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Proteomic Analysis of Cardiac Adaptation to Exercise by High Resolution Mass Spectrometry

Al-Menhali, Afnan Saleh; Anderson, Cali; Gourine, Alexander V; Abramov, Andrey Y; D’Souza, Alicia; Jaganjac, Morana (2021) Proteomic Analysis of Cardiac Adaptation to Exercise by High Resolution Mass Spectrometry. Frontiers in Molecular Biosciences, 8 . ISSN 2296-889X

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Regular exercise has many health benefits among which is a significant reduction of cardiovascular risk. Although many beneficial effects of exercise are well described, the exact mechanisms by which exercise confers cardiovascular benefits remain to be fully understood. In the current study, we have used high resolution mass spectrometry to determine the proteomic responses of the heart to exercise training in mice. The impact of exercise-induced oxidative stress on modifications of cardiomyocyte proteins with lipid peroxidation biomarker 4-hydroxynonenal (4-HNE) was examined as well. Fourteen male mice were randomized into the control (sedentary) group and exercise group subjected to a swim exercise training program for 5 days a week for 5 months. Proteins were isolated from the left ventricular tissue, fractionated and digested for shotgun proteomics. Peptides were separated by nanoliquid chromatography and analyzed on Orbitrap Fusion mass spectrometer using higher energy collision-induced dissociation and electron transfer dissociation fragmentation. We identified distinct ventricular protein signatures established in response to exercise training. Comparative proteomics identified 23 proteins upregulated and 37 proteins downregulated with exercise in addition to 65 proteins identified only in ventricular tissue samples of exercised mice. Most of the proteins specific for exercised mice are involved in respiratory electron transport, and/or implicated in glutathione conjugation. Additionally, 10 proteins were found to be modified with 4-HNE. This study provides new data on the effects of exercise on the cardiac proteome and contributes to our understanding of the molecular mechanisms underlying the beneficial effects of exercise on the heart.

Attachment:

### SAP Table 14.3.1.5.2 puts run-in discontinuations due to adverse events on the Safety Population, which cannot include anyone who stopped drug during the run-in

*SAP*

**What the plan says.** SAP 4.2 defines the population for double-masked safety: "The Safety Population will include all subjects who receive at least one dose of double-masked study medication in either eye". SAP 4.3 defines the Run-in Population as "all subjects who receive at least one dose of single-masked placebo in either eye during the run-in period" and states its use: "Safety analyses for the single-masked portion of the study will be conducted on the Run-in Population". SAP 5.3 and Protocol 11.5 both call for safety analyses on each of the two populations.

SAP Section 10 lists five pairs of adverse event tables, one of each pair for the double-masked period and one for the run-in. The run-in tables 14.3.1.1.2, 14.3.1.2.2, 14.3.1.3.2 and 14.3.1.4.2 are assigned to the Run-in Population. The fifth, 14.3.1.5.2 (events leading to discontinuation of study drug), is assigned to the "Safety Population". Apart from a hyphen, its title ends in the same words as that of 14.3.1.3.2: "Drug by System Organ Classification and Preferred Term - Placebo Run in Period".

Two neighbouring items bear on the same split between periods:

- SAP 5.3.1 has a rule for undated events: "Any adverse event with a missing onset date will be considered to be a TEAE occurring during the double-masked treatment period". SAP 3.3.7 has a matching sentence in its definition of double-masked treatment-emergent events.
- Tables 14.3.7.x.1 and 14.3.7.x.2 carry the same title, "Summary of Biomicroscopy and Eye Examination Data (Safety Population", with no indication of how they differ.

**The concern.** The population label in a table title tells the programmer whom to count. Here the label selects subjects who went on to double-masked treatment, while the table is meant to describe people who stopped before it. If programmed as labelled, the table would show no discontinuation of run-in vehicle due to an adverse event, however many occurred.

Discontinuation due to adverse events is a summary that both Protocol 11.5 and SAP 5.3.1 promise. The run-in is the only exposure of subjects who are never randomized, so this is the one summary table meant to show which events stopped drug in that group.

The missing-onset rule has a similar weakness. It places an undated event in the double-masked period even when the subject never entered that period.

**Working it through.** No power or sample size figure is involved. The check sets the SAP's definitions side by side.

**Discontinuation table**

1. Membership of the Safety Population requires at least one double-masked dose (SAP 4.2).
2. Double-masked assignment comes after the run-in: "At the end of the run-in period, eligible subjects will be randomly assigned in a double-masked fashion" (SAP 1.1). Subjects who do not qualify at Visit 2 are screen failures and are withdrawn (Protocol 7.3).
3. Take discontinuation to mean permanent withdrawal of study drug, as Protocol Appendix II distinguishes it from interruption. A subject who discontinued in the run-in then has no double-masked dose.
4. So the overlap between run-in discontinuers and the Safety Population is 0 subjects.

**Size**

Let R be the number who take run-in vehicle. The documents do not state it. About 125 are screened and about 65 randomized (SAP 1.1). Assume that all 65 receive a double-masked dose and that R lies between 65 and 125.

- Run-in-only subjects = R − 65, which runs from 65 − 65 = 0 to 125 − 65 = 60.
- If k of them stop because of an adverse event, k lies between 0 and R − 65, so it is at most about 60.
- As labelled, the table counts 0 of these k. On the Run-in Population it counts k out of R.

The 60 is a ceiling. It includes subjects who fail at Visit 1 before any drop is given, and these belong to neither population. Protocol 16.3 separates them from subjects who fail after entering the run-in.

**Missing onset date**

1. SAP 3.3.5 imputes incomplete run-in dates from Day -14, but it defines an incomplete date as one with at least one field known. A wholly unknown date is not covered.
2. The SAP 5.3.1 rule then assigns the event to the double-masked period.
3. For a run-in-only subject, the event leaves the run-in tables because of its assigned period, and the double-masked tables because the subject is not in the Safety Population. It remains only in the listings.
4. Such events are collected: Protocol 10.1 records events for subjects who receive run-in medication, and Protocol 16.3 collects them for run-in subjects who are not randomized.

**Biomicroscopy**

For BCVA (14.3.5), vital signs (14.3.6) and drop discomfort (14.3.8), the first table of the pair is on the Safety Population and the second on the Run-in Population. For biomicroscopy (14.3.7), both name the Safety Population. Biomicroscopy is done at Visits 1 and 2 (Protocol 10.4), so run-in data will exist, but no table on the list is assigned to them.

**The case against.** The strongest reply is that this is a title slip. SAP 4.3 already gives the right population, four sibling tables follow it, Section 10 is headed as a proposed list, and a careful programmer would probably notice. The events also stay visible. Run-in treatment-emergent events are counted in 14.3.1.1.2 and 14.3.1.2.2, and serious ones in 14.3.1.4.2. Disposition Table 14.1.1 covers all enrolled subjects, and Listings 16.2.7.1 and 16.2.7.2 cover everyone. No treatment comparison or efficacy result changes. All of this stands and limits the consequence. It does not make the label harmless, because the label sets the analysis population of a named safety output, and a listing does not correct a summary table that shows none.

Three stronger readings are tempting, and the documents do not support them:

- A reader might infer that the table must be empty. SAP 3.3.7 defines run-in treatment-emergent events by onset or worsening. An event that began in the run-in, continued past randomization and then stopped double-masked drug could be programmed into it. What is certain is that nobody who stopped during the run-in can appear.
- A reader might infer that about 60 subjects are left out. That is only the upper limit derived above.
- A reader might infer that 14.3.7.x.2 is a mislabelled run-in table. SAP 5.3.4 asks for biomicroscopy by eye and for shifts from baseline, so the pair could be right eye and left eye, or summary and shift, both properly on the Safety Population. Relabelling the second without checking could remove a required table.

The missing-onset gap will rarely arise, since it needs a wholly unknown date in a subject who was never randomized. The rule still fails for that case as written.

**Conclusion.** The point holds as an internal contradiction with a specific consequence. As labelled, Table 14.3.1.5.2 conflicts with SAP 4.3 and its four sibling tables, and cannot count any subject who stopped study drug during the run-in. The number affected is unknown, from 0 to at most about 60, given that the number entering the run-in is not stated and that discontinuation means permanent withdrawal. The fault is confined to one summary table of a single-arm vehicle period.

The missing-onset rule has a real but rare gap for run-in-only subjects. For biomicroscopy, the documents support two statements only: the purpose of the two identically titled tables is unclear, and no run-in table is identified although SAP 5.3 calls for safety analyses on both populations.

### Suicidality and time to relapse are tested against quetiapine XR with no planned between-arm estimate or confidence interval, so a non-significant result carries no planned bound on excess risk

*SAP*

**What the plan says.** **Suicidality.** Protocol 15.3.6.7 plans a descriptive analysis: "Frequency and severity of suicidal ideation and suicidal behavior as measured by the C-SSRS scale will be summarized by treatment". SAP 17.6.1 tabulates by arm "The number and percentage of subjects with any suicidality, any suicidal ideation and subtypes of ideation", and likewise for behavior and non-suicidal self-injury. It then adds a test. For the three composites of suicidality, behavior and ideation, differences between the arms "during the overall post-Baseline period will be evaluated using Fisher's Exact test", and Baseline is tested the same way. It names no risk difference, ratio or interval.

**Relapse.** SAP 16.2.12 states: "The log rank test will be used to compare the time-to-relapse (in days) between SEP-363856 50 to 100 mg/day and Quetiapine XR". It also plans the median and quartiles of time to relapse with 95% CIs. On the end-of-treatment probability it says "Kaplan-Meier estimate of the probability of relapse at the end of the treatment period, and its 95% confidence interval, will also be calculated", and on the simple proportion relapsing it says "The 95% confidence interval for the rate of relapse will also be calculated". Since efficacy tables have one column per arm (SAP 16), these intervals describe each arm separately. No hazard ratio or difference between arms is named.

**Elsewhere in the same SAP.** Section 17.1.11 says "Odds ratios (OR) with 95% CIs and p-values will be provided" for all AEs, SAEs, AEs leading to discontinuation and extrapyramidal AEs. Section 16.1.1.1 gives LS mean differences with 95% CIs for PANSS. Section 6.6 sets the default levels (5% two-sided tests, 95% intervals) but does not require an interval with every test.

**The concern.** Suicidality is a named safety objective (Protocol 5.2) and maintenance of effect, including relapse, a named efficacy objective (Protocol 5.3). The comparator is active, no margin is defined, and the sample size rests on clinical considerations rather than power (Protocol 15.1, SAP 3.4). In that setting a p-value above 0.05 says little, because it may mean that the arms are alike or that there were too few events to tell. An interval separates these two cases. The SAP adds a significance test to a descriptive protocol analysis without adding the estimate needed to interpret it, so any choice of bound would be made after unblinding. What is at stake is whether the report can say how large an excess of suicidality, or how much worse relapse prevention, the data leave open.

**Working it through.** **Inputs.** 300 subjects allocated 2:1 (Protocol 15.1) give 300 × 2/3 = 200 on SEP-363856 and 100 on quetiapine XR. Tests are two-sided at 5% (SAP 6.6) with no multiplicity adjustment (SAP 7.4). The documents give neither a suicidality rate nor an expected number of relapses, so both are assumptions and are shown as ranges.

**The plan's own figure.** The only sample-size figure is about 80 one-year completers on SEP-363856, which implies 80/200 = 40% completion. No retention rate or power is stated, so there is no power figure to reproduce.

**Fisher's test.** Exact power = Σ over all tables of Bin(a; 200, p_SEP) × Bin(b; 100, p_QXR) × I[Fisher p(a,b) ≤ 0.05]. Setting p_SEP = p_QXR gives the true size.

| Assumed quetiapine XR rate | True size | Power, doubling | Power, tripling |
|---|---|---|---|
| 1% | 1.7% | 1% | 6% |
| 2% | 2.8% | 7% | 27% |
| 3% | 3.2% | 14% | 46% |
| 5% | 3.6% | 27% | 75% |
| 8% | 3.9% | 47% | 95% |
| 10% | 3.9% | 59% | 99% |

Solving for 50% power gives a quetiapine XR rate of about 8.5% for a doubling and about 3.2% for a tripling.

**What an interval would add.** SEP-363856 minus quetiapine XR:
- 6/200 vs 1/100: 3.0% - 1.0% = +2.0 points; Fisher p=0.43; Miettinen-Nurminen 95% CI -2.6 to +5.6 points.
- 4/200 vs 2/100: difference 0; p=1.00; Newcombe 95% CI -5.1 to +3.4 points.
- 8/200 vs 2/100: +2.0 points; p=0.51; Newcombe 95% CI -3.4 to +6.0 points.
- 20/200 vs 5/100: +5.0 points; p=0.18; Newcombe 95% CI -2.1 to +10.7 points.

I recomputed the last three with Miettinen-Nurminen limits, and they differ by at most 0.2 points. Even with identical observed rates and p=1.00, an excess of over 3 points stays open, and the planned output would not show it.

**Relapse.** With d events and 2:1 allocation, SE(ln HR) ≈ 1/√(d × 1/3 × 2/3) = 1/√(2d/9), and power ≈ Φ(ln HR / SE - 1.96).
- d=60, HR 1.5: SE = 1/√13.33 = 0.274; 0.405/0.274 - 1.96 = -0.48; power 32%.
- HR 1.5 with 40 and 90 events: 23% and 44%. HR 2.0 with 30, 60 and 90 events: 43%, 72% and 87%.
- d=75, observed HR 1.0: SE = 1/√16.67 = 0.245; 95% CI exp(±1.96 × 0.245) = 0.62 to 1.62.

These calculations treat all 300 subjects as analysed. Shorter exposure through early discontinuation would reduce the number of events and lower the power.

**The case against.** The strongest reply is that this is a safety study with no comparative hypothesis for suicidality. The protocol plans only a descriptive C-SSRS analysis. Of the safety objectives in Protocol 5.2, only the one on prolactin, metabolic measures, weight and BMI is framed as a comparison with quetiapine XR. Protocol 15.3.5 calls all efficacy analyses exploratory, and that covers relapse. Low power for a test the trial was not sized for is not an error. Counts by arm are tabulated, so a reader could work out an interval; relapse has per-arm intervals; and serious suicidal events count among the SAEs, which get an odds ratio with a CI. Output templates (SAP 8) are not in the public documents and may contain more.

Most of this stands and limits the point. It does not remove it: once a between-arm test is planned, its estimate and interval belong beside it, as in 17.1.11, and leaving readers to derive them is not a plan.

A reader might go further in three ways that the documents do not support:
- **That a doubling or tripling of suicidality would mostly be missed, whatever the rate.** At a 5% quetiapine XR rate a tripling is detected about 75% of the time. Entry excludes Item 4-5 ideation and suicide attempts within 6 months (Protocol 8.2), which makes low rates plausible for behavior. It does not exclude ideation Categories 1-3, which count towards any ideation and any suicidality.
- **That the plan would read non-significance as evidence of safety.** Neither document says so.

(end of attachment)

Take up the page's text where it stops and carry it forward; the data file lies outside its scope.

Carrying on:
Item Type: Article
Uncontrolled Keywords: exercise; left ventricle; proteomics; oxidative stress; 4-hydroxynonenal
Subjects: BIOMEDICINE AND HEALTHCARE > Basic Medical Sciences
Divisions: Division of Molecular Medicine
Depositing User: Morana Jaganjac
Date Deposited: 31 Dec 2021 08:29
DOI: 10.3389/fmolb.2021.723858

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